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Exposing the Port Trucking Cover-Up

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What do big banks and L.A. port trucking companies have in common? Fine print in contracts that traps victims into signing bad deals.

We’ve all signed our share of contracts. Rental agreements, cell phone contracts, car loans. You don’t need to be a legal scholar to understand the basic concept: Two parties enter into an agreement that lasts until a fixed date. And as frustrated as you may get with, say, your landlord, you know that at the very least what you’ve signed off on can’t change upon a whim. Even if you don’t like the terms, contracts are fundamentally about guaranteeing stability.

We take this for granted – but not everyone can. A case in point is drivers at Green Fleet Systems, a trucking company serving the Ports of Los Angeles and Long Beach.

In order to work as an “independent contractor” for the company, the drivers have to sign a lease contract – then pay to lease the company’s trucks. In exchange, they are assured that they will ultimately own the truck they are leasing. In late 2011, about halfway through what was supposed to be a multi-year “lease to-own” agreement, they came in to work one day and were told they needed to sign a brand-new lease. As we’ve reported before, these leases tend to be sham documents that companies force so-called “independent” drivers to sign – much like the home mortgage docs that trapped homeowners into loans whose costs escalated beyond affordability. (In reality, these drivers are misclassified employees, a topic that will be taken up again in a future edition of Frying Pan News.)

Through this arrangement, companies are illegally passing on their business costs – like the costs of expensive new trucks – to de facto employees, while evading other responsibilities like payroll taxes and workers’ compensation. To add insult to injury, these drivers have no ability to fight back because, as “independent contractors,” it is illegal for them to have a voice by forming a union.

While port trucking companies have been misclassifying drivers for years, Green Fleet Systems went a giant step further by unilaterally changing a contract already in effect. A side-by-side comparison of the two documents shows, unsurprisingly, that the changes in the new lease overwhelmingly favor the company, limiting drivers’ rights even further. It states that if the driver ever does claim to be an employee, he or she will not only defend and hold the company harmless, but also pay the company’s defense costs. (Hello, First Amendment!) Another section states that any dispute regarding the lease will be dealt with by an arbitrator chosen by the company. (Hello, Seventh Amendment!)

Why did the company suddenly attempt to make an already one-sided document even more so? Most likely, Green Fleet Systems was attempting to inoculate itself from being forced by the courts or the government to comply with basic employment law.

It turns out that shortly before the drivers were required to sign these new leases, two of their coworkers had filed wage-and-hour claims with the California Labor Commissioner, the government office charged with enforcing labor laws in California. A month later, two more Green Fleet drivers had filed claims. These claims have Green Fleet scrambling for cover.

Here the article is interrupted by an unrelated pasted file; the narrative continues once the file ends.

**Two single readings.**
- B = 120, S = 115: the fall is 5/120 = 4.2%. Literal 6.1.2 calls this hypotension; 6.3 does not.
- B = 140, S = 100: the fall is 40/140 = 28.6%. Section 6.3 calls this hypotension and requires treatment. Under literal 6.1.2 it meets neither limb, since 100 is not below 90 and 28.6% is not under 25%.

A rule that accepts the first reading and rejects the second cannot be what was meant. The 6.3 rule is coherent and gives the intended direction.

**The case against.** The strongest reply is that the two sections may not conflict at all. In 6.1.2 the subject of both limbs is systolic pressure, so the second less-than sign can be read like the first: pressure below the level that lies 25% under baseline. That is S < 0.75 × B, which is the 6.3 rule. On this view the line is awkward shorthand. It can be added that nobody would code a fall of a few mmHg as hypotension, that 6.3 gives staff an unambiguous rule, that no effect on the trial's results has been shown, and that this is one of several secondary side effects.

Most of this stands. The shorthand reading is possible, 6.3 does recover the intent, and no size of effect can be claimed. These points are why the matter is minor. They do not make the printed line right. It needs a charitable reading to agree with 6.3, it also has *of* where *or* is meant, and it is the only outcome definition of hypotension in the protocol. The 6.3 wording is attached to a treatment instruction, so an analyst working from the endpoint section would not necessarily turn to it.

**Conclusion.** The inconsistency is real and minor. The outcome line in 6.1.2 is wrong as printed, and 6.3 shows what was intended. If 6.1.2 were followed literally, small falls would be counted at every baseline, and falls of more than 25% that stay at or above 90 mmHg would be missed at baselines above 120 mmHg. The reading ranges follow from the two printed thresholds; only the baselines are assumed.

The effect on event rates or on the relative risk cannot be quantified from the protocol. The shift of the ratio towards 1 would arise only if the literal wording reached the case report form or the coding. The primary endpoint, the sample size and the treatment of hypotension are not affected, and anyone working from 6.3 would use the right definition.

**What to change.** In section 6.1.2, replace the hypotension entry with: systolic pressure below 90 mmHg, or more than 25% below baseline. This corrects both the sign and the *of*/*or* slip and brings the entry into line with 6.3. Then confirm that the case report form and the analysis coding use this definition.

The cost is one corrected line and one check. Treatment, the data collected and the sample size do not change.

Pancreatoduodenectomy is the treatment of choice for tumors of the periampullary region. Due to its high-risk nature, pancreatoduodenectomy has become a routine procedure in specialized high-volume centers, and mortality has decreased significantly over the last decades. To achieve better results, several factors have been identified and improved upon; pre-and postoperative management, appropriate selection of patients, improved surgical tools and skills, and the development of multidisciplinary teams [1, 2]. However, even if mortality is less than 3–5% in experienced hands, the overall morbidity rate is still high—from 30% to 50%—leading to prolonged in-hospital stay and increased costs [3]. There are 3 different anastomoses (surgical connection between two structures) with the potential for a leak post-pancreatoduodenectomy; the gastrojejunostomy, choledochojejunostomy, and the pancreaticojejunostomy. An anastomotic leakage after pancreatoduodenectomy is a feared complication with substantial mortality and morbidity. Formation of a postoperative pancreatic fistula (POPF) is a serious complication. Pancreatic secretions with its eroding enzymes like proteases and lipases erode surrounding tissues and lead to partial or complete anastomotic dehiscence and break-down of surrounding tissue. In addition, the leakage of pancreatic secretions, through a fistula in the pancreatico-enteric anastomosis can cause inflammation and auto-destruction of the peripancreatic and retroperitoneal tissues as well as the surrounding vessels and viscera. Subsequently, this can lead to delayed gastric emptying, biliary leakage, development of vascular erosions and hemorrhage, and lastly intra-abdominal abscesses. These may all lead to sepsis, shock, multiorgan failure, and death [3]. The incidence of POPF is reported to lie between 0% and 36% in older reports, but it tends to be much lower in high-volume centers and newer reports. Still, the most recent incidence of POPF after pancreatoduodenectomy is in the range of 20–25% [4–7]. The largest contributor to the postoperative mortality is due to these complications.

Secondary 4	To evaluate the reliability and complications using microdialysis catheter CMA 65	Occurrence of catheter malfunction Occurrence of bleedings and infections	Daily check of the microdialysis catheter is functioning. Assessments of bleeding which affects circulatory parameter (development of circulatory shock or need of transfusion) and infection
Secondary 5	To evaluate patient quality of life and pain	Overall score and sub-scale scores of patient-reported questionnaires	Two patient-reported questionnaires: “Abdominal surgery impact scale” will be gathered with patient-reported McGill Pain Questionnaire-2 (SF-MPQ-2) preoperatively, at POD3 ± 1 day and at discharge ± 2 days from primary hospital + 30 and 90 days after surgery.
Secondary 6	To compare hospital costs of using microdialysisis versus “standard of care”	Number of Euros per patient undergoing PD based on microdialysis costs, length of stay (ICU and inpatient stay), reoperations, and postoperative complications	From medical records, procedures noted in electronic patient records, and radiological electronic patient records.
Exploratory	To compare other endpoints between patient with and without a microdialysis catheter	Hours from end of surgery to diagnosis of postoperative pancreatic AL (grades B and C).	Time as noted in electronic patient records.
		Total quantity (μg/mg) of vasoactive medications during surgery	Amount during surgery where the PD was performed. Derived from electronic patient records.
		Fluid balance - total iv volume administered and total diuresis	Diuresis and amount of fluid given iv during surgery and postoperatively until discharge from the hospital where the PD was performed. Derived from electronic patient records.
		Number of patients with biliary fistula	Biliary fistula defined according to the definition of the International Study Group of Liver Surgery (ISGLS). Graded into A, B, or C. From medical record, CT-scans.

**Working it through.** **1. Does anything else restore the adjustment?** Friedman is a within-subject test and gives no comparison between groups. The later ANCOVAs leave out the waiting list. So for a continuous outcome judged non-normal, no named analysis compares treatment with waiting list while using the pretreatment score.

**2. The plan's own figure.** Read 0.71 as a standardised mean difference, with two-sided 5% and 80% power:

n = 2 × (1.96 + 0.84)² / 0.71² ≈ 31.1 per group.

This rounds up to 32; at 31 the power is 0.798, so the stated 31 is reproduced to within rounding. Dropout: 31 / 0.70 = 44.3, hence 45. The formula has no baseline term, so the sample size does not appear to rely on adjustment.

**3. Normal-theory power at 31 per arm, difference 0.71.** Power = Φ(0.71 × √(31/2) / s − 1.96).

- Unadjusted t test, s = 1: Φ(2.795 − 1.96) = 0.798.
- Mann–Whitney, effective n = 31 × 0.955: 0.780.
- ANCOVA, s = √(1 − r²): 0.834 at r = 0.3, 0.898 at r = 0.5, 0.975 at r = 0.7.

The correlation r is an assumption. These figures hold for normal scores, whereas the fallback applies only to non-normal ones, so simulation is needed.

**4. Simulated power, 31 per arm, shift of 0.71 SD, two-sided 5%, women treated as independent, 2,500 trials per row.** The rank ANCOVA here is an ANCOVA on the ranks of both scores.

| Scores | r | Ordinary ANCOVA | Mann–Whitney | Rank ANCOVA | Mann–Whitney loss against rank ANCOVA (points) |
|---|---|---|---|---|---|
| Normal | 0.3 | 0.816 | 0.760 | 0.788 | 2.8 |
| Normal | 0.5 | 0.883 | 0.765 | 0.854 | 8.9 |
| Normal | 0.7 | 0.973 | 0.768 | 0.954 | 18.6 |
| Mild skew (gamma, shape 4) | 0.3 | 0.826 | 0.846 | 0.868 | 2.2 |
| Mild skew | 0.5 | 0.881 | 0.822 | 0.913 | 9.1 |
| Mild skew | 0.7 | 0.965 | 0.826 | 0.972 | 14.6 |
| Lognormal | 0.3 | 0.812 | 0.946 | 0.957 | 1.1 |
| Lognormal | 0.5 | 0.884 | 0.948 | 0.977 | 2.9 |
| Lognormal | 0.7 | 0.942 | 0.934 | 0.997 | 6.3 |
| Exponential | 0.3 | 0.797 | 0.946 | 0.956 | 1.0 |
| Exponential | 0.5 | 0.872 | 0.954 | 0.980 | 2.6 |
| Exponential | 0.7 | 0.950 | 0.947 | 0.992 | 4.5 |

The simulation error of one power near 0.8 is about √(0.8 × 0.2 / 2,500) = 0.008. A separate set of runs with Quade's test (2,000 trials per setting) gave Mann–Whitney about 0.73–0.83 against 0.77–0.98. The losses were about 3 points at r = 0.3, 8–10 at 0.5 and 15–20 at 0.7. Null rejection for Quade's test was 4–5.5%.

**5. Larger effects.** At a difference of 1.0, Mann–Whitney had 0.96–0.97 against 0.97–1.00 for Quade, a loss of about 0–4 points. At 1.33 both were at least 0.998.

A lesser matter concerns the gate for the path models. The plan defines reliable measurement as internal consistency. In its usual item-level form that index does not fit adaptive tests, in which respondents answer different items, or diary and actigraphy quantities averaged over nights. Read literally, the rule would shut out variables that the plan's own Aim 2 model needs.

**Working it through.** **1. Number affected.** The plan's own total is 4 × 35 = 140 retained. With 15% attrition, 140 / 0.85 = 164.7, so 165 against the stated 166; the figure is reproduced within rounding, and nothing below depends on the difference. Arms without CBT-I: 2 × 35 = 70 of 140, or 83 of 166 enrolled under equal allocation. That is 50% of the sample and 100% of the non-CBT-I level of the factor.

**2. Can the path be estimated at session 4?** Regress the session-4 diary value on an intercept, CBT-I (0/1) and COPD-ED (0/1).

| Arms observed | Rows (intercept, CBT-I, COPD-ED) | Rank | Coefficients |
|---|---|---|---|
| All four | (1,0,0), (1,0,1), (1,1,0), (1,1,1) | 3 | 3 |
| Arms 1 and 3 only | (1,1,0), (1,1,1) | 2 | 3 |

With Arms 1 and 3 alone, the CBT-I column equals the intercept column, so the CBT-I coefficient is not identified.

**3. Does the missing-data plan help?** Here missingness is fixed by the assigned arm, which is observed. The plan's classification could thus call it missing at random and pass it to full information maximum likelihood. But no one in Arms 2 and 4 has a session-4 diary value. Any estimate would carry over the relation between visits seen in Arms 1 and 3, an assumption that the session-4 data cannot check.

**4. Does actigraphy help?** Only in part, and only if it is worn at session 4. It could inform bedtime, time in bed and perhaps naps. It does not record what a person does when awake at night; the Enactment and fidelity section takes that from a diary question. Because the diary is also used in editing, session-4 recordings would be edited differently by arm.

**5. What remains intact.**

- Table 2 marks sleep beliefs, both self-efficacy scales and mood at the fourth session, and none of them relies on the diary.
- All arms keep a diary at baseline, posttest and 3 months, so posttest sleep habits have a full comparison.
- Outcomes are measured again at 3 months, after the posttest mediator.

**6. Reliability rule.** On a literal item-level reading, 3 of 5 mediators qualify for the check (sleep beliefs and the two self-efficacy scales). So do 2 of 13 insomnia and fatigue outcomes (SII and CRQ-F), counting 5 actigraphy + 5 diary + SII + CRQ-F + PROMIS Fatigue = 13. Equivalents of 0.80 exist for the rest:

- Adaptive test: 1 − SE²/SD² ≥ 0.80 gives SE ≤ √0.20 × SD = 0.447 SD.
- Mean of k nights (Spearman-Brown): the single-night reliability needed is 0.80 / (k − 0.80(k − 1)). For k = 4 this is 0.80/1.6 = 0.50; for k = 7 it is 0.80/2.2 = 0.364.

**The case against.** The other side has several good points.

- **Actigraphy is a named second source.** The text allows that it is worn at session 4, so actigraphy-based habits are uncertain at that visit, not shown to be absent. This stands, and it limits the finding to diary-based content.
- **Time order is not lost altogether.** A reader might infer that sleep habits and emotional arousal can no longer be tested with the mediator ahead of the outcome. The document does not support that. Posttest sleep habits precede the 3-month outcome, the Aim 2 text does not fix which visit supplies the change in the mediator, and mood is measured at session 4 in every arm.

So, in the midst of preparing to defend its practices in front of the Labor Commissioner, Green Fleet changed the agreement it had with its remaining “independent” drivers to state that drivers’ only option to resolve a dispute was through an arbitration service in Orange County (not the California Labor Commissioner).

In addition to what appears to be an attempt to prohibit drivers from exercising their rights before the Labor Commissioner, Green Fleet has also joined with other trucking companies to try and prevent the Labor Commissioner’s office itself from doing its job of enforcing the law. Just after the four Green Fleet drivers’ hearings concluded in October 2012, while the final decision was still pending, Green Fleet and nine other companies filed a lawsuit attempting to prevent the Labor Commissioner’s office from “investigating, processing, or proceeding to hearing on any claim” from the companies’ drivers. It’s an interesting gambit, somewhat akin to criminal gangs seeking injunctions against the LAPD.

In the end, despite Green Fleet’s attempts to shield itself from California employment laws, the Labor Commissioner found that the four drivers were, in fact, employees and had been unlawfully misclassified. The final decision, released in early 2013, determined that Green Fleet owed the drivers a combined $280,000.

As for the remaining drivers at Green Fleet, it remains to be seen whether the revised leases that required drivers to sign away their rights are even worth the paper they are written on. If the recent decisions from the Labor Commissioner are any indication, probably not. Trucking companies can write whatever they want into leases, they can present those leases to drivers in a language drivers don’t speak, they can refuse to give drivers copies of the leases and they can change the leases unilaterally. Ultimately, none of this will alter the facts on the ground: these drivers are employees, and companies are stealing from them. The more that companies unilaterally change their contracts mid-term, the clearer it is that they are engaging in a cover-up.

(Jessica Durrum is a researcher for the Los Angeles Alliance for a New Economy.)

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